h+ Media http://hplusmagazine.com Elevating the Human Condition Sun, 19 Apr 2015 12:49:38 +0000 en-US hourly 1 Memory Retention in C. Elegans Demonstrated Following Cryropreservation http://hplusmagazine.com/2015/04/17/memory-retention-in-c-elegans-demonstrated-following-cryropreservation/ http://hplusmagazine.com/2015/04/17/memory-retention-in-c-elegans-demonstrated-following-cryropreservation/#comments Fri, 17 Apr 2015 18:24:04 +0000 http://hplusmagazine.com/?p=27558 A recent publication in journal Rejuvenation Research from Humanity+ chair Dr. Natasha Vita-More and Mr. Daniel Barranco of the University of Seville has demonstrated that some long term memories can be preserved in an animal model, the nematode worm Caenorhabditis elegans (C. elegans).

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One of the greatest dreams of transhumanism is the idea of cryonics where a person presumed to be dead under current technologies, legally dead, is cryopreserved by a process of vitrification with the eventual goal of later revival and return to a normal life with their memories and personality intact. However, scientific evidence that the cryopreservation process could preserve memory or personal traits was essentially non-existent. Until now.

A recent publication in journal Rejuvenation Research from Humanity+ chair Dr. Natasha Vita-More of the University of Advancing Technology, Technology and Mr. Daniel Barranco of the University of Seville, CryoBioTech Engineering School, Seville, Spain has demonstrated that some long term memories can indeed be preserved in an animal model, the nematode worm Caenorhabditis elegans (C. elegans). This is certainly going to be one of the foundational papers demonstrating that the science of cryopreservation is real. I heard about this work a few months ago but wasn’t permitted to say anything before publication.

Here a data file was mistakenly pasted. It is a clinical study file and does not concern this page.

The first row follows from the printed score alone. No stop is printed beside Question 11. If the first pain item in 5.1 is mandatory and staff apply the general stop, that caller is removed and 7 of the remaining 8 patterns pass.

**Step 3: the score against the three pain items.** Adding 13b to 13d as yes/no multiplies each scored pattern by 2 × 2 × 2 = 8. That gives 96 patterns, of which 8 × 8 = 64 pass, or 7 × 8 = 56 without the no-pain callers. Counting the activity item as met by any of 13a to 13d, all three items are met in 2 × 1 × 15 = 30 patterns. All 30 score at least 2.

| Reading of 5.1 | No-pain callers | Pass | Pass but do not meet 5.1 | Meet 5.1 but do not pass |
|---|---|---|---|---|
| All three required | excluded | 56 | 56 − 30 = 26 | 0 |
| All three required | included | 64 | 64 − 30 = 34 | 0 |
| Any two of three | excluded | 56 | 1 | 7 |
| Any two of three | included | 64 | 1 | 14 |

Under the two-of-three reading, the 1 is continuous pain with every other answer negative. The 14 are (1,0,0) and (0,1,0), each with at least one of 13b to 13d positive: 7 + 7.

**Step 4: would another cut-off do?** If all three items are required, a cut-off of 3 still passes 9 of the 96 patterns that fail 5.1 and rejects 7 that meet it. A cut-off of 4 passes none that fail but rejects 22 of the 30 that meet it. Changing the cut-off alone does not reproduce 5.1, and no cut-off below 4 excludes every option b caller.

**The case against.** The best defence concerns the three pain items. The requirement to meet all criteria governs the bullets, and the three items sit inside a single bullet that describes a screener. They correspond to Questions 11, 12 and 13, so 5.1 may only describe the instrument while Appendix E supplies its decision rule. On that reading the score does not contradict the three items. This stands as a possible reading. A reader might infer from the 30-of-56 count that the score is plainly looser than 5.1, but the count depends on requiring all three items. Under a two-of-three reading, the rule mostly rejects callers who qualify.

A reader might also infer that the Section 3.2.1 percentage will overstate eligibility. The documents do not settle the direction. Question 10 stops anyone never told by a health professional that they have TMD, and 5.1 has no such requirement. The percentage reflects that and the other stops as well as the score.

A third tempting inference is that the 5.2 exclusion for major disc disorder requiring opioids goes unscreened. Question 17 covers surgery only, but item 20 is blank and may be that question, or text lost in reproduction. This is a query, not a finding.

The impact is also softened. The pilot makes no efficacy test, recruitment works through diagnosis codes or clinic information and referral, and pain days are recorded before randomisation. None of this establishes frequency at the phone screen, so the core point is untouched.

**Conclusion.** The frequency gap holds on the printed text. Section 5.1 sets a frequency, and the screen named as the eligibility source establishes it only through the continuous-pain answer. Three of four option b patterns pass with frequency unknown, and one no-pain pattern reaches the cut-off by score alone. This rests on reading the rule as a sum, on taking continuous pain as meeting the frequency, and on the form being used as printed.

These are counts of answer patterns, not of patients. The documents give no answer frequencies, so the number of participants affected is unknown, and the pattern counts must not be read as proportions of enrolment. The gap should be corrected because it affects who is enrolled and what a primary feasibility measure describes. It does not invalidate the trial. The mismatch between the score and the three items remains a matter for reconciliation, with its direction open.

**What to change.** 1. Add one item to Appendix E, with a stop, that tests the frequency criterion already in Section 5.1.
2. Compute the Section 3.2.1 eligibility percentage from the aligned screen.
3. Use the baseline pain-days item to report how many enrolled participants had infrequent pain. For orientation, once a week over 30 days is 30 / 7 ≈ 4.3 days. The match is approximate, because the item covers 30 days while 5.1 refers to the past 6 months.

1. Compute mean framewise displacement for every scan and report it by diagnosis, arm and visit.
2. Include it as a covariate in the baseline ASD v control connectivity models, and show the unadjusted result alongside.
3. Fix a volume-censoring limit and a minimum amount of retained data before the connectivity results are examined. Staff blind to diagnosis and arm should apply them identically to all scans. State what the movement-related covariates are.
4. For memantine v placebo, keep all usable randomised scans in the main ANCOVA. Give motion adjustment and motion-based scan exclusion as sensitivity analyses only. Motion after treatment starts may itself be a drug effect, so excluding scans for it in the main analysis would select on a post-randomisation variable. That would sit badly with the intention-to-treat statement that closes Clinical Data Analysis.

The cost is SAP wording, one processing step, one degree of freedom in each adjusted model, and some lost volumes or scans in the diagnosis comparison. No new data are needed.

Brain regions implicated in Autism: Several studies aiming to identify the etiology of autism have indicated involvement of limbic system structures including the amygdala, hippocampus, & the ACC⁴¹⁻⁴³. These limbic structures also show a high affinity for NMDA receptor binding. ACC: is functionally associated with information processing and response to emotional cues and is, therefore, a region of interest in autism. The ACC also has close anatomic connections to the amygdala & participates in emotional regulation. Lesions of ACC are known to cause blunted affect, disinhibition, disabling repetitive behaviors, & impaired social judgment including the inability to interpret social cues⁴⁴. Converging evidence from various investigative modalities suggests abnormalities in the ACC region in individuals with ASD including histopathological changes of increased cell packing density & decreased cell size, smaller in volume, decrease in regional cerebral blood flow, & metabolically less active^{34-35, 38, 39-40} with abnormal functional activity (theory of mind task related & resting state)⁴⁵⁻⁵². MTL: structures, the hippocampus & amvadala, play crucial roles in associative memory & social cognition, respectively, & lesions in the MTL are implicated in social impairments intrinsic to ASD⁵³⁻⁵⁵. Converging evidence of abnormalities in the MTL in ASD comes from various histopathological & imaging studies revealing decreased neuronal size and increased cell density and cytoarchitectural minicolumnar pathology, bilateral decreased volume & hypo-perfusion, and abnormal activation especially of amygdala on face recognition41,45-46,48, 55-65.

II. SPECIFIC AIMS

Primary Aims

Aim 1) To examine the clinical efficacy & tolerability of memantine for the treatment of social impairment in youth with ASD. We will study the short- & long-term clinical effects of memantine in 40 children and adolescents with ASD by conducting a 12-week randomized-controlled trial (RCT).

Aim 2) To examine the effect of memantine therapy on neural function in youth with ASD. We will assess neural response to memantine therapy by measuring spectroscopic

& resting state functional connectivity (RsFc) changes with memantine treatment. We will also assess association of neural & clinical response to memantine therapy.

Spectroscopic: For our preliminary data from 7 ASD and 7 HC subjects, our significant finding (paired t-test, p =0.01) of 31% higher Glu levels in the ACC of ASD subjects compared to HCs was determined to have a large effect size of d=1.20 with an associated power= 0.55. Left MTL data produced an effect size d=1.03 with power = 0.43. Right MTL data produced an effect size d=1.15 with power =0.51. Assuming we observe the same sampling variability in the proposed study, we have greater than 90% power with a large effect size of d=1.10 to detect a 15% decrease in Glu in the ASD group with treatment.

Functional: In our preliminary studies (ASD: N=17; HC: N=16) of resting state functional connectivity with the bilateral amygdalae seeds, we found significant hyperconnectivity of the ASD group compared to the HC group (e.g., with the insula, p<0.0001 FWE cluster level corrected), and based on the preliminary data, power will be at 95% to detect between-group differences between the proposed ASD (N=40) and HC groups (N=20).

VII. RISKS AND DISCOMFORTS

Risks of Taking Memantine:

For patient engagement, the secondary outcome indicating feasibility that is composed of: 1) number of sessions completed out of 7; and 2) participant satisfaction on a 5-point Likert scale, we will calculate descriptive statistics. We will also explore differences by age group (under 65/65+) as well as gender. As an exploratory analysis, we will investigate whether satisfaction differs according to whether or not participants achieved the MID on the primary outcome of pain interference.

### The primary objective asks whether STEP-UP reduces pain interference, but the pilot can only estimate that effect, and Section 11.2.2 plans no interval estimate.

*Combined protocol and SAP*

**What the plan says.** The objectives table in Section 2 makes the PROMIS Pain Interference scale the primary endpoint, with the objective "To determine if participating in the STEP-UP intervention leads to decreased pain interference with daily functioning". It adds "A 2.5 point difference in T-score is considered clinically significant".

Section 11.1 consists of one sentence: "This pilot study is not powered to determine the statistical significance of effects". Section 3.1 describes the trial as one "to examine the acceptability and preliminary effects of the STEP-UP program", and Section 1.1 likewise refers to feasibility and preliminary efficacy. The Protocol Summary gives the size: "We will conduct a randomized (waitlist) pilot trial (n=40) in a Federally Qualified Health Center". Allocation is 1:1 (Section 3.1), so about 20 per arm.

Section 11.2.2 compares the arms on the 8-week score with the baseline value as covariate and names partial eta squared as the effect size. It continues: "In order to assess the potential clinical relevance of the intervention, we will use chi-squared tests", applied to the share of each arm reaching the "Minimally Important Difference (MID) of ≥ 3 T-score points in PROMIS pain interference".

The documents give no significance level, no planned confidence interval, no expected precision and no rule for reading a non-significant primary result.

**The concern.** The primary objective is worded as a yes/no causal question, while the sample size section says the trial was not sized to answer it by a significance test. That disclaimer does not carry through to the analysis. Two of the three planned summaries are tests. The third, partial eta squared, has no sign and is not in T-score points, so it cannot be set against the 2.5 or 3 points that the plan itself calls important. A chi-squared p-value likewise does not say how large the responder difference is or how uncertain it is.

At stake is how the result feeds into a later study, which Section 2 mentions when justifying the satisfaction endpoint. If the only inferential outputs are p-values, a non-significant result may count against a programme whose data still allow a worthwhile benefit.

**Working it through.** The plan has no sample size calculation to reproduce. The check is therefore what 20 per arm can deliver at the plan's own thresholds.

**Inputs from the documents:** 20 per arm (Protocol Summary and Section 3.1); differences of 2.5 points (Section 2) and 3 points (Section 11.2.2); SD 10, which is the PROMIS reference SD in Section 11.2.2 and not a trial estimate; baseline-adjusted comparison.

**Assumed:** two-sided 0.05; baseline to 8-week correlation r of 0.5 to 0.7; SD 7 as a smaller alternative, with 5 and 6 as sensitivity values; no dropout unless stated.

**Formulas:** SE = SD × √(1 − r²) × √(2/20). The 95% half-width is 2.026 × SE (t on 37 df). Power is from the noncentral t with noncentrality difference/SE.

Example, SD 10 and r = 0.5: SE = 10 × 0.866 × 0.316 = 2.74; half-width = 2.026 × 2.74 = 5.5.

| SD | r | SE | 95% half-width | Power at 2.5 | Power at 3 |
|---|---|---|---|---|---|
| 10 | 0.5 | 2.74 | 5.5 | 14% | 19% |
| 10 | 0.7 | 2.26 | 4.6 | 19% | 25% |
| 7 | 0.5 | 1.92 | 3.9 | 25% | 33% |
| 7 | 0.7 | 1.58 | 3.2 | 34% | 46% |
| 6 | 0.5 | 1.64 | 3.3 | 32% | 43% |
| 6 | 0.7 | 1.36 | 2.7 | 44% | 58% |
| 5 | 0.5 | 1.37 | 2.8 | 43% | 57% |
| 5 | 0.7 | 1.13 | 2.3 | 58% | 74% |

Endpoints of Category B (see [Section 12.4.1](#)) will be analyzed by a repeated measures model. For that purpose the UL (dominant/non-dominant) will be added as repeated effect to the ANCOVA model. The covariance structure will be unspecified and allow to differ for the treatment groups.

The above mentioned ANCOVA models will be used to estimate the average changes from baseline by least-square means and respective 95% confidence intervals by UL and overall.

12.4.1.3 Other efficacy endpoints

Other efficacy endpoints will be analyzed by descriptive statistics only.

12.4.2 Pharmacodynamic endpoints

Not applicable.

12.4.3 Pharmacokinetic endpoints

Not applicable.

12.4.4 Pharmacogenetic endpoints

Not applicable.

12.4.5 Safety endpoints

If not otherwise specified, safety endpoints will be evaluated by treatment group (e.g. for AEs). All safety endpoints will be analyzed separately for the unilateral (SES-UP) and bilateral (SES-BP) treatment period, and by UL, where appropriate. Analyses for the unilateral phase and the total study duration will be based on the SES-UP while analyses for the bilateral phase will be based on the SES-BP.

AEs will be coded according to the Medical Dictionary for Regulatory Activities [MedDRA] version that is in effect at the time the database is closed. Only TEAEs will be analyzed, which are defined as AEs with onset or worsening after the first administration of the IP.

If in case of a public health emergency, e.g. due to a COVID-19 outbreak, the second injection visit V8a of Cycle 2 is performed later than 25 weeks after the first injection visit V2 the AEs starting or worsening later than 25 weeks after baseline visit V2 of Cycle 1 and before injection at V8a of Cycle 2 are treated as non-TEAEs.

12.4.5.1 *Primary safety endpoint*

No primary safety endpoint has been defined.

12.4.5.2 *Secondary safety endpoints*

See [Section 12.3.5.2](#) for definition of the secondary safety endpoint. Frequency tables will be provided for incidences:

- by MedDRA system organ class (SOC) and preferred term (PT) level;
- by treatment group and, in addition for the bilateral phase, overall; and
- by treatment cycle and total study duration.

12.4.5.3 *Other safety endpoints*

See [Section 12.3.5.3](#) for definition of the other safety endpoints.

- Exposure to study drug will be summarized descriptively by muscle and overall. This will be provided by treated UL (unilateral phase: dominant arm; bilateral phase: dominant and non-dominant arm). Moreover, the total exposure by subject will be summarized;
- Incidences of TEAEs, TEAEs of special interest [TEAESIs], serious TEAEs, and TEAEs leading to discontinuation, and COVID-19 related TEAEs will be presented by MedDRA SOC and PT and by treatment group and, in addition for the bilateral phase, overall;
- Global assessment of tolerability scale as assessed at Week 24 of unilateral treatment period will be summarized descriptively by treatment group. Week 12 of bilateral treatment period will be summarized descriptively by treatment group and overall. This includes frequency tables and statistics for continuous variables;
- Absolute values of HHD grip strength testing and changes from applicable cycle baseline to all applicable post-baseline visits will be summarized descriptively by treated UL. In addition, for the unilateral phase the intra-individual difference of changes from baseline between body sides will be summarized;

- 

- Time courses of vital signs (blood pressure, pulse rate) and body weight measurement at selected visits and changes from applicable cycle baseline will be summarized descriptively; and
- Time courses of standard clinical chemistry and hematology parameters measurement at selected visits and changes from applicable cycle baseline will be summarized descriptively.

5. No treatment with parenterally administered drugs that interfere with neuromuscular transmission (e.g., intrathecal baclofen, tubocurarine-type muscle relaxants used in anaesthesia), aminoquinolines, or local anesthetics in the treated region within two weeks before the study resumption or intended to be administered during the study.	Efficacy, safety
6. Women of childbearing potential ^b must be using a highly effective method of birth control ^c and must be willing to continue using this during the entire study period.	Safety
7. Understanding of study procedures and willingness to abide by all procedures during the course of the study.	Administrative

I have been sitting on my hands wanting to start writing about this important result.

Screen Shot 2015-04-17 at 11.13.46 AM


Can memory be retained after cryopreservation? Our research has attempted to answer this long-standing question by using the nematode worm Caenorhabditis elegans (C. elegans), a well-known model organism for biological research that has generated revolutionary findings but has not been tested for memory retention after cryopreservation. Our study’s goal was to test C. elegans’ memory recall after vitrification and reviving. Using a method of sensory imprinting in the young C. elegans we established that learning acquired through olfactory cues shapes the animal’s behavior and the learning is retained at the adult stage after vitrification. Our research method included olfactory imprinting with the chemical benzaldehyde (C6H5CHO) for phase-sense olfactory imprinting at the L1 stage, the fast cooling SafeSpeed method for vitrification at the L2 stage, reviving, and a chemotaxis assay for testing memory retention of learning at the adult stage. Our results in testing memory retention after cryopreservation show that the mechanisms that regulate the odorant imprinting (a form of long-term memory) in C. elegans have not been modified by the process of vitrification or by slow freezing.